In the deenergized position, when no supply voltage Ue is present at coil 5, and thus no current flows through coil 5, armature 7 remains in a home position, and the Hall-effect sensor switch 4 is exposed to the magnetic field of magnet 9. At the output of the opened Hall-effect sensor switch 4 there is present an output voltage Ua close to 0 volts. This voltage is simultaneously present at the input of evaluation unit 2, which by comparison of supply voltage Ue and output voltage Ua defines the operating condition of changeover valve 1. By internal programming, the “deenergized” operating state is characterized by definition as a supply voltage Ue close to 0 volts and a measured output voltage Ua close to 0 volts. Such a signal profile is shown in FIG. 2a.
If a supply voltage Ue such as 10 volts is applied in known manner to coil 5, a magnetic field develops around coil 5 because of the current flowing through coil 5, and thereby armature 7 is displaced by a well-defined stroke z against the force of restoring spring 8. In the process, magnet 9 is shifted from its home position away from the Hall-effect sensor switch 4 by the same stroke z. Thus, the magnetic field of magnet 9 is shifted away from the Hall-effect switch 4, whereby the contacts of the Hall-effect switch 4 close and supply voltage Ue is conducted through the switch, so that an output voltage Ua approximately equal in amplitude and frequency to supply voltage Ue is present at the input of evaluation unit 2 (see FIG. 3a). By virtue of the comparison in evaluation unit 2, the completed valve stroke z is detected and the energized operating condition defining correct functioning of changeover valve 1 is confirmed by the two values. Short-circuiting ring 10 short circuits the magnetic field of magnet 9, thus ensuring that the magnetic field cannot cause any perturbations inside changeover valve 1. If energization of coil 5 is interrupted, armature 7 is returned to its home position by restoring spring 8, whereby magnet 9 is also shifted away from short-circuiting ring 10 and Hall-effect sensor switch 4 is exposed once again to the magnetic field of magnet 9 whereupon the Hall-effect sensor switch 4 reopens, and thereby an output voltage Ua close to 0 volts is present at the input of evaluation unit 2.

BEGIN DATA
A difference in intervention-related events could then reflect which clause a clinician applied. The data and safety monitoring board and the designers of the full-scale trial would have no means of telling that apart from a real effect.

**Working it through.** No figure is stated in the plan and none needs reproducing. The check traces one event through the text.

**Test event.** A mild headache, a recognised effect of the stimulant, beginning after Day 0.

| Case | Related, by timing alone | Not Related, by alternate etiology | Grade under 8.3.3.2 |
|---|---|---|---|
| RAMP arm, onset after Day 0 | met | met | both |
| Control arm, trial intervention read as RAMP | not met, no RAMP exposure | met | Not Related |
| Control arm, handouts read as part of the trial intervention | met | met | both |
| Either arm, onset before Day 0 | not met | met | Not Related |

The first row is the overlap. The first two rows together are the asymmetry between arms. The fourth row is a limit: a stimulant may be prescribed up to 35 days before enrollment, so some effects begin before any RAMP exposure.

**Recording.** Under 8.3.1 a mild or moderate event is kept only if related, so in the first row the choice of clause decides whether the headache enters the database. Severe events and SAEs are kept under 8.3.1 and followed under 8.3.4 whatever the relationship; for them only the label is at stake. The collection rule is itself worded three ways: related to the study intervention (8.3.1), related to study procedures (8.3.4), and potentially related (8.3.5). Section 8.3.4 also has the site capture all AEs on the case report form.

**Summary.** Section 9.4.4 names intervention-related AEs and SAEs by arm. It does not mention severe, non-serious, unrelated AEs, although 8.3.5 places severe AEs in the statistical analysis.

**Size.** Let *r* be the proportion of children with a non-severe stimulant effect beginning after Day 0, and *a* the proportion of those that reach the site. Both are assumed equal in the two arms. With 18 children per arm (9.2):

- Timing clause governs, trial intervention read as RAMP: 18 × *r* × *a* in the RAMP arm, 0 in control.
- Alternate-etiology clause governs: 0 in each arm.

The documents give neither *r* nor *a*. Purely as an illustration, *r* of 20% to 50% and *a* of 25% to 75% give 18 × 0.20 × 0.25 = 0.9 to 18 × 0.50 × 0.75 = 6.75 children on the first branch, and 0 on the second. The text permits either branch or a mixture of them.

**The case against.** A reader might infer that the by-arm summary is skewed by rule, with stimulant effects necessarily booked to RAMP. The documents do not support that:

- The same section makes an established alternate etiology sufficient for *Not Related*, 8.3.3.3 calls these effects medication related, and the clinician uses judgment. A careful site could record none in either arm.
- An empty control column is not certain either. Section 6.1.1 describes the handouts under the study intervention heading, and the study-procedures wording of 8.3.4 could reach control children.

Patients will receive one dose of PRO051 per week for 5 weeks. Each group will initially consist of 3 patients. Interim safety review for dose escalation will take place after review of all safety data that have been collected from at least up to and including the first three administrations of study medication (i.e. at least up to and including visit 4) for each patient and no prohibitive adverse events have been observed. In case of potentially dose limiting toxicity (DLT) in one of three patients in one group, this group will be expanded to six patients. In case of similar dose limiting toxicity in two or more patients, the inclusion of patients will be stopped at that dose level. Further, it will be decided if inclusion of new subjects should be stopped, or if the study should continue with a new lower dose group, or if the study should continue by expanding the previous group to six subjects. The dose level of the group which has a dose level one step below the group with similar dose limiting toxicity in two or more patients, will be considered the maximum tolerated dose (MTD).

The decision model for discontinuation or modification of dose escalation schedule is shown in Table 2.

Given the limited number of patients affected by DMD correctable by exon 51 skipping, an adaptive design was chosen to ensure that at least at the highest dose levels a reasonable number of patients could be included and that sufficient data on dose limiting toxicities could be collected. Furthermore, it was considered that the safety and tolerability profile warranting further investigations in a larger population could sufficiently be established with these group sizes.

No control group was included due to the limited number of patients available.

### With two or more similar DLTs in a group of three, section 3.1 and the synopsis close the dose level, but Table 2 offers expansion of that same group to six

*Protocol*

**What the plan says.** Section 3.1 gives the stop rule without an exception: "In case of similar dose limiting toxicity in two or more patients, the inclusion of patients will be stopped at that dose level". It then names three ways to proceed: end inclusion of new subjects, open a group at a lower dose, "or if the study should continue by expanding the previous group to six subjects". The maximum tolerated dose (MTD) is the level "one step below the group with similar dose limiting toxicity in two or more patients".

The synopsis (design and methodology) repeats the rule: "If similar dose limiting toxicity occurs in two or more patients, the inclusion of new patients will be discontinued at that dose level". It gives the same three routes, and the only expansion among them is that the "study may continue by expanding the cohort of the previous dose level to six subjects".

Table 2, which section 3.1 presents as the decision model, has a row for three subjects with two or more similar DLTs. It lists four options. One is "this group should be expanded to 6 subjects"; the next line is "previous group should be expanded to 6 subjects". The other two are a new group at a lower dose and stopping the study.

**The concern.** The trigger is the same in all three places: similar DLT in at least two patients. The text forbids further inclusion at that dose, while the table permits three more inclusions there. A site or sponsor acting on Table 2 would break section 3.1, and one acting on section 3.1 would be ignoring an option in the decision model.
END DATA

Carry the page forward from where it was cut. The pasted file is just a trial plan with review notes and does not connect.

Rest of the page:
If armature 7 is not displaced from its home position despite the presence of supply voltage Ue, the Hall-effect sensor switch 4 does not transmit voltage, since it continues to be exposed to the magnetic field of magnet 9. An output voltage Ua close to 0 volts is present at the input of evaluation unit 2. In the comparison of supply voltage Ue with output voltage Ua a voltage difference is detected to indicate malfunctioning of the changeover valve 1 (see FIG. 3b). This information can be fed to indicating device 3, such as a light, whereby a driver of a motor vehicle, is made aware that changeover valve 1 has malfunctioned and must be repaired.
It is self-evident that modifications are possible within the scope of the concept of the invention. For example, a plain bearing bush can be used instead of a magnetically conducting short-circuiting ring. It is also possible for indicating device 3 to indicate correct functioning of changeover valve 1 by a continuously glowing green lamp and to indicate malfunction by a red lamp. Furthermore, the information from evaluation unit 2 can be further processed electrically, for example in a monitoring computer.
Exact end-position queries can be achieved advantageously even for small strokes z with the described embodiment. The costs of such a functional check are kept low by the use of commercially available components, such as the Hall-effect sensor switch 4, the magnet 9 and the short-circuiting ring 10. Another advantage is that supply voltage Ue is picked up by the Hall-effect sensor switch 4 directly from coil 5 and relayed as output voltage Ua, whereby this corresponds to supply voltage Ue in amplitude and frequency and thus to the conventional actuation forms, such as pulse-width-modulated signals and the like.
Although the invention is disclosed with reference to particular embodiments thereof, it will become apparent to those skilled in the art that numerous modifications and variations can be made which will fall within the scope and spirit of the invention as defined by the attached claims.
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|U.S. Classification||137/554, 251/129.15|
|International Classification||F16K31/06, F16K37/00|
|Cooperative Classification||Y10T137/8242, F16K37/0041, F16K37/0033, F16K31/0655|
|European Classification||F16K31/06C6, F16K37/00D2|
|Mar 23, 2000||AS||Assignment|
|Mar 3, 2003||AS||Assignment|
|May 24, 2005||FPAY||Fee payment|
Year of fee payment: 4
|May 20, 2009||FPAY||Fee payment|
Year of fee payment: 8
|Jul 5, 2013||REMI||Maintenance fee reminder mailed|
|Nov 27, 2013||LAPS||Lapse for failure to pay maintenance fees|
|Jan 14, 2014||FP||Expired due to failure to pay maintenance fee|
Effective date: 20131127